Scaling Richter

Richter claims to be "indifferent" to subject matter. Yet several works within steps of the exhibition's entrance contradict these assertions. Horst and His Dog (1965) is a portrait of the artist's father looking like Krusty the Clown. Next to this is Uncle Rudi (1965), a picture of his smiling uncle in military garb. Both men were Nazis. Richter himself was enrolled in the Hitler Youth. His mentally deficient aunt was killed in a Nazi euthanasia program. No wonder he "hates" ideologies. He lived through the Third Reich, and under Communism until 1961, when he emigrated from his birthplace of Dresden to the Rhineland (where he still lives). Nearby are three paintings of American and British warplanes and pictures of a German prostitute who was brutally murdered and eight student nurses, themselves the victims of a mass murderer. "Indifferent," indeed.

Which leads to the inevitable comparison with Warhol. Born within four years of one another—Warhol in 1928, Richter in 1932—the two artists share a fascination with photography, mechanical reproduction, popular culture, and multiple styles. Both are Dr. Deaths; both painted accidents, murder victims, skulls, and Jackie Kennedy. But the differences between them are significant. Warhol painted his mother, celebrated pop culture and was engaged with it, and loved color. Richter painted his father, is always at a remove from popular culture, is wary of color, and is rarely celebratory. Nevertheless, something celebratory has crept into Richter's work of late, albeit with a twist. While he continues to crank out abstractions, a more personal side of Richter has emerged. In the final galleries are pictures of the artist Isa Genzken (his ex-wife, whose radical politics, I believe, prodded Richter into making the Baader-Meinhof series), theoretician Benjamin Buchloh (whom Storr calls "the artist's longtime sparring partner"), and his current wife, the painter Sabine Moritz, and their infant son, Moritz.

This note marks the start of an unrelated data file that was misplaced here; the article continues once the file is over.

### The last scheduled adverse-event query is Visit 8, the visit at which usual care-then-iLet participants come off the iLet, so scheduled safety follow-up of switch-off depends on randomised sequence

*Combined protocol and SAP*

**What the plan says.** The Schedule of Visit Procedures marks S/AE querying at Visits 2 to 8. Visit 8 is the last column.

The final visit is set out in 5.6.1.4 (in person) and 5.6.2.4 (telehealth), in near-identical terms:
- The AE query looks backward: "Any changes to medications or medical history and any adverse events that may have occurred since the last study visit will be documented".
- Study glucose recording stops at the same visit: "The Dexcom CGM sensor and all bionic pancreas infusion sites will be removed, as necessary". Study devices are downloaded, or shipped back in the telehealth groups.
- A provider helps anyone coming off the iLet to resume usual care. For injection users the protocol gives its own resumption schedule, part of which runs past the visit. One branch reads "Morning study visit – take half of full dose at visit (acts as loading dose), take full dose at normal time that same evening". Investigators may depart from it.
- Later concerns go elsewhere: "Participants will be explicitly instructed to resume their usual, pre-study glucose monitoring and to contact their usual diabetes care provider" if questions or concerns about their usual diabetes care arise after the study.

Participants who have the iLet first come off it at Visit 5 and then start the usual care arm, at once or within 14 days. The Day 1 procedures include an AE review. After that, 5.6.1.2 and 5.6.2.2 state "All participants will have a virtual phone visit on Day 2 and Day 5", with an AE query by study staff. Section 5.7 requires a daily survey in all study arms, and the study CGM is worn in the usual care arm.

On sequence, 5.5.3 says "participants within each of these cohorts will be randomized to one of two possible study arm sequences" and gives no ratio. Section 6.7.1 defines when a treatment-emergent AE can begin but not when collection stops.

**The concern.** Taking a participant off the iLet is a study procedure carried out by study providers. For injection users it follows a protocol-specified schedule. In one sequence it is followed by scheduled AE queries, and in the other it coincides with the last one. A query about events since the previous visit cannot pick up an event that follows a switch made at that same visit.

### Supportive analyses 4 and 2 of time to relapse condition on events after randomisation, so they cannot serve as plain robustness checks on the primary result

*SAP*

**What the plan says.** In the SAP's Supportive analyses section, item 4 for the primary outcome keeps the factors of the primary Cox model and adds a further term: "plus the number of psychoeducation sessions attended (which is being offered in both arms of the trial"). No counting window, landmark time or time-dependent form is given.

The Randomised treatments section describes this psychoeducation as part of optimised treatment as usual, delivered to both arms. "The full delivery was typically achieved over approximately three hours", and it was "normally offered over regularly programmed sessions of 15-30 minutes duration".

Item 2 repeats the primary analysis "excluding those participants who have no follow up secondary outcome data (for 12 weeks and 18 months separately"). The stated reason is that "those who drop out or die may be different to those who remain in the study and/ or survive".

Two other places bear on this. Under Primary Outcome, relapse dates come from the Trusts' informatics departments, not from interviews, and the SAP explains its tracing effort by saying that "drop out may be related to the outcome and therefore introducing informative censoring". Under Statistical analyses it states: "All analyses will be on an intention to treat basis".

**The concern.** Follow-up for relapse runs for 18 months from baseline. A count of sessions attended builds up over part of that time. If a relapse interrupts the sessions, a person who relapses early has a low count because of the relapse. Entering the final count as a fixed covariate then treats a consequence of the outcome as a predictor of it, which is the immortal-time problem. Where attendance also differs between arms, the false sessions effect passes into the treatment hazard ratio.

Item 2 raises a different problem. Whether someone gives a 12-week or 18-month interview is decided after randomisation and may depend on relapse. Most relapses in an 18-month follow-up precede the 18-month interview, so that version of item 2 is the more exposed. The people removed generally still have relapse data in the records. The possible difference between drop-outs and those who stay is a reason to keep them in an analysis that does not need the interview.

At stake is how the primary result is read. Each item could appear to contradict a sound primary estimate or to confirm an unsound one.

Is this a Gerhard-is-God moment?: Horst and His Dog (1965) and 256 Colors (detail, 1974) at the Modern.
photo: Robin Holland
Is this a Gerhard-is-God moment?: Horst and His Dog (1965) and 256 Colors (detail, 1974) at the Modern.


Gerhard Richter: Forty Years of Painting
Museum of Modern Art
11 West 53rd Street
Through May 21

The half-dozen portraits of mother and child are tender, even sugary, and recall Mary Cassatt. They also attest to the distilled calm of a lifetime of experience. Yet there is a dark side to this softness, a bittersweetness. These are more than pictures of an artist looking lovingly at his family. Now 70, Richter is painting a son he may never see as an adult and a wife who, in all likelihood, will not grow old with him. Even when he paints directly from the heart, the ghost of absence is never far behind.

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